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17 April 2014 12:48 pm ,
Vol. 344 ,
Officials last week revealed that the U.S. contribution to ITER could cost $3.9 billion by 2034—roughly four times the...
An experimental hepatitis B drug that looked safe in animal trials tragically killed five of 15 patients in 1993. Now,...
Using the two high-quality genomes that exist for Neandertals and Denisovans, researchers find clues to gene activity...
A new report from the Intergovernmental Panel on Climate Change (IPCC) concludes that humanity has done little to slow...
Astronomers have discovered an Earth-sized planet in the habitable zone of a red dwarf—a star cooler than the sun—500...
Three years ago, Jennifer Francis of Rutgers University proposed that a warming Arctic was altering the behavior of the...
- 17 April 2014 12:48 pm , Vol. 344 , #6181
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New Detector Finds Buried Mines
22 February 2000 7:00 pm
WASHINGTON, D.C.--A prototype detector akin to magnetic resonance imaging (MRI) machines used in medicine has successfully ferreted out buried landmines, Pentagon researchers announced today at the meeting of the American Association for the Advancement of Science (ScienceNOW's publisher). Such detectors could slash the time, expense, and danger required to find and remove the 100 million landmines strewn across countries such as Cambodia and Bosnia.
A typical "de-miner" walks softly and carries a metal detector and a big stick. Because modern landmines contain only a few small pieces of metal, the detector must be turned up to maximum sensitivity. But then the detector sounds false alarms when it finds bottle caps, nails, shell casings, and other bits of metal. The de-miner must check every alarm by probing the ground gingerly with the stick. "Finding landmines is easy," says physicist Allen Garroway of the U.S. Naval Research Laboratory in Washington, D.C. "Separating the landmines from the false alarms is the problem."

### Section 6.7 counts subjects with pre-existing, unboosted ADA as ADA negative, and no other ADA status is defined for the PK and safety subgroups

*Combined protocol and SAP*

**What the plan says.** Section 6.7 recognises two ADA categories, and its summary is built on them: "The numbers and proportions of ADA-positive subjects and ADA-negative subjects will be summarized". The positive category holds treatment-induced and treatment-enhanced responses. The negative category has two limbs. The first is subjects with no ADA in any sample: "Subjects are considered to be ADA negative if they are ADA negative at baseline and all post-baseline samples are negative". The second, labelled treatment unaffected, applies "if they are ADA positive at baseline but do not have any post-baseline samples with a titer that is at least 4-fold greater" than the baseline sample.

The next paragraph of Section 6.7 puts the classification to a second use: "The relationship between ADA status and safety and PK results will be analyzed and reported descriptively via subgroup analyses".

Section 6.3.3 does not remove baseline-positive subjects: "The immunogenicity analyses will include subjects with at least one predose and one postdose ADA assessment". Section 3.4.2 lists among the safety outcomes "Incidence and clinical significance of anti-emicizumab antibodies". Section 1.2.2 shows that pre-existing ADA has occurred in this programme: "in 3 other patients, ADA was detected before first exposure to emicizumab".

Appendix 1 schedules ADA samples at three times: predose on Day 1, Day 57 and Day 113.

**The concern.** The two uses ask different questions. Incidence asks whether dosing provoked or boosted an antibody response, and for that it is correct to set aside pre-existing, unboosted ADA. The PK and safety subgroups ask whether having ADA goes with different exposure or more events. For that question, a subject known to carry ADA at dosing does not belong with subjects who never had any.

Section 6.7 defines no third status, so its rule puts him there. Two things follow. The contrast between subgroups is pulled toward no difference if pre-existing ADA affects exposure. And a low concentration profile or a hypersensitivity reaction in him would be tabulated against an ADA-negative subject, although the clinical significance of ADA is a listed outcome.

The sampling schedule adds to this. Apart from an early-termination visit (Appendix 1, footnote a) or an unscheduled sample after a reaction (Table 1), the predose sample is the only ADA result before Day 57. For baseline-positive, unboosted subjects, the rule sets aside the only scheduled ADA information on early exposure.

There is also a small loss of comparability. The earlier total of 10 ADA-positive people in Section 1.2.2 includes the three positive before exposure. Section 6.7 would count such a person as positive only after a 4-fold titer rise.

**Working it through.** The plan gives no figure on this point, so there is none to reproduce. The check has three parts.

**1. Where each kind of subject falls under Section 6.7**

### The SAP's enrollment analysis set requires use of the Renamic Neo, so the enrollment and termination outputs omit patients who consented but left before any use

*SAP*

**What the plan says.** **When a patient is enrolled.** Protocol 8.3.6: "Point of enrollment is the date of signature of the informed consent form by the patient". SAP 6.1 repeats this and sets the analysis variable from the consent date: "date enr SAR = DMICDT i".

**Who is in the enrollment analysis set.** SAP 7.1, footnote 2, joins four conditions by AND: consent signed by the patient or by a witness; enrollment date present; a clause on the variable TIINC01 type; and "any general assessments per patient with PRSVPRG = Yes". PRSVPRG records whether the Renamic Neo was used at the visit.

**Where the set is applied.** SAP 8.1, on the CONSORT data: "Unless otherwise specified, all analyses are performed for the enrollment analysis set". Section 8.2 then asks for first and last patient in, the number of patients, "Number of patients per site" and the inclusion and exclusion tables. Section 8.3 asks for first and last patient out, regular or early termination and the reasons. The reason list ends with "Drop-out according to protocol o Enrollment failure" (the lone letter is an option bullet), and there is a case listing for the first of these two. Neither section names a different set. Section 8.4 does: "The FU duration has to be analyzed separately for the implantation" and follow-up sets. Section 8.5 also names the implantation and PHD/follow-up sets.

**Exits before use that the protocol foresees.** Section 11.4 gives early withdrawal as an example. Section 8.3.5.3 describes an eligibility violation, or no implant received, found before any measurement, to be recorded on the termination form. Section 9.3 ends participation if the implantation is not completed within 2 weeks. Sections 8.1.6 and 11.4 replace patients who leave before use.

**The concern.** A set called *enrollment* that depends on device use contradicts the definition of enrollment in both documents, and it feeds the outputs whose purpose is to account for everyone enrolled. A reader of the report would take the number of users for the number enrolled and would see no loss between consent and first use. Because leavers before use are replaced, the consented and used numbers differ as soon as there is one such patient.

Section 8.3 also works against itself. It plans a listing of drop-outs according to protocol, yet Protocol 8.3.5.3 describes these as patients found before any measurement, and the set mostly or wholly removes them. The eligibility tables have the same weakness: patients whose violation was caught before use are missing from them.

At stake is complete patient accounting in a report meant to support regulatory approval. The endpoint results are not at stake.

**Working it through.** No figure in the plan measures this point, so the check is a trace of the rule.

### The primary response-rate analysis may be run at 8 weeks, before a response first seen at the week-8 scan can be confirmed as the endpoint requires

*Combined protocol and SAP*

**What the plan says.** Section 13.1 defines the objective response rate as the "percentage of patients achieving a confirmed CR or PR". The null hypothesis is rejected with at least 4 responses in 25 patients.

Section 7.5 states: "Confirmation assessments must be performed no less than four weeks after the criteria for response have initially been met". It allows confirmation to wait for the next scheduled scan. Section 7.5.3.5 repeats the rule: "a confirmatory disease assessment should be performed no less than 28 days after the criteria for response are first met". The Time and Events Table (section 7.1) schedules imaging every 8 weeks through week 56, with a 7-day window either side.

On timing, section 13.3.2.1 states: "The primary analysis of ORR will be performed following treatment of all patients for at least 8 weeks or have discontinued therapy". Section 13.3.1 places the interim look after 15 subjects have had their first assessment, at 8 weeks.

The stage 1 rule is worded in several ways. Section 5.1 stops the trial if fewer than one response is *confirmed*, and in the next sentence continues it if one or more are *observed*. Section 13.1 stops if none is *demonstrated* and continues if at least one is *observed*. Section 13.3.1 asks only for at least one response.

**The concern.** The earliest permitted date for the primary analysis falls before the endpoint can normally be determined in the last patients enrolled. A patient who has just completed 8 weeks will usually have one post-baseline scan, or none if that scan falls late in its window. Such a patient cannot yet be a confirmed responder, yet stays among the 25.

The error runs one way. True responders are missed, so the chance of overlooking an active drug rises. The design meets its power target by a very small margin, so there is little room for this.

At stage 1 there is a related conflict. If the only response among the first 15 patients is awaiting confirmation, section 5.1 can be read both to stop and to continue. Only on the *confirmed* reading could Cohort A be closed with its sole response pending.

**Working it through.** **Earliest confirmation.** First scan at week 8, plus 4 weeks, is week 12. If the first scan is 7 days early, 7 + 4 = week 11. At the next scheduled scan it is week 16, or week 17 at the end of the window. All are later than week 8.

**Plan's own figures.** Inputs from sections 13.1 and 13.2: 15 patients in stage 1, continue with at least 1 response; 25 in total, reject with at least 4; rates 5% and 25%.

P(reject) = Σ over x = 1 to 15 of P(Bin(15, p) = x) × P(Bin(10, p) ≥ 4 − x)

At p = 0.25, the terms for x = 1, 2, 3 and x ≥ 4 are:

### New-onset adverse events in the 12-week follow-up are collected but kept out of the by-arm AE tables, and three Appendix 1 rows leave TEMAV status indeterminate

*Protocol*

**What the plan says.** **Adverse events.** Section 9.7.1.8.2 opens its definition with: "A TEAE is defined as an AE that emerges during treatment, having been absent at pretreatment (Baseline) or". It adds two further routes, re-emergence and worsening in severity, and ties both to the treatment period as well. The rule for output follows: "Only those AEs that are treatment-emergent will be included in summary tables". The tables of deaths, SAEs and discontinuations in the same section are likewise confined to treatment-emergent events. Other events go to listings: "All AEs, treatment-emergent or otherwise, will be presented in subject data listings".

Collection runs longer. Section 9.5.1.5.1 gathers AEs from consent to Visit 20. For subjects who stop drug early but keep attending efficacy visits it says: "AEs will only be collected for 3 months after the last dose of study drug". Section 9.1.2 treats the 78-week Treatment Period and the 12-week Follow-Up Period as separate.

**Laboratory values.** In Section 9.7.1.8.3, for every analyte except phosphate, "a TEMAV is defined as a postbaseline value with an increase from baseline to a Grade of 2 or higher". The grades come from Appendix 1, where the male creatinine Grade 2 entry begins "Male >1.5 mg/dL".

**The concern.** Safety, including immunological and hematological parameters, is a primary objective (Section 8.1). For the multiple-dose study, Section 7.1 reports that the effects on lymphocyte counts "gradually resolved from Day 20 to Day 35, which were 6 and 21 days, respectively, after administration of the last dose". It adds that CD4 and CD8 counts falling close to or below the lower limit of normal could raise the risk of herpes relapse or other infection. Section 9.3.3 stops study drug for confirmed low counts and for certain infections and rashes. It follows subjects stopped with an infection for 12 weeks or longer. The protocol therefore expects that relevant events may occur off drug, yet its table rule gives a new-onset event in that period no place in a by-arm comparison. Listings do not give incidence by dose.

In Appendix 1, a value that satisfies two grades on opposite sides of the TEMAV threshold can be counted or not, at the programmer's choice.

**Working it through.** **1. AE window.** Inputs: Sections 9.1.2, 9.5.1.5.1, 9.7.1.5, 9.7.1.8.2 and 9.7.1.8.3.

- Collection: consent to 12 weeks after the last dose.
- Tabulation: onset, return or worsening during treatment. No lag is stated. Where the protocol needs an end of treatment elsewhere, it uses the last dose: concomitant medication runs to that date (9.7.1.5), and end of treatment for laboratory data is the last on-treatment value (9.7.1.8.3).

To reduce the number of false alarms, Garroway and his colleagues developed a detector that searches directly for the high explosives packed inside the mines. The detector exploits a phenomenon called nuclear quadrupole resonance, and works a bit like an MRI machine. A metallic coil roughly the size of a Frisbee sends out an electromagnetic pulse tuned to twirl the nuclei of nitrogen atoms in chemical groups that appear in TNT and most other high explosives. The twirling nuclei then produce an electromagnetic echo that can be detected with the same coil.
In tests last fall at Fort Leonard Wood in Missouri, a prototype detector found all 23 antitank mines buried in a test plot with no false alarms, reported Regina Dugan, a program officer with the Defense Advanced Research Projects Administration, which funded the research. The detector also found all seven smaller antipersonnel mines in a separate plot; however, two passes with the device were required to eliminate a handful of false positives.
Both the U.S. Army and the U.S. Marine Corps are working to refine these detectors, which could be deployed in 3 to 5 years, says Dugan. The technique clearly leads the race to detect buried explosives, but it ultimately may prove more cumbersome than other emerging technologies, says Nathan Lewis, a chemist at the California Institute of Technology who is developing an artificial "nose" to sniff out landmines. The detector needs five times as much power as a laptop computer, he says, "So just imagine the battery pack you have to carry on your back."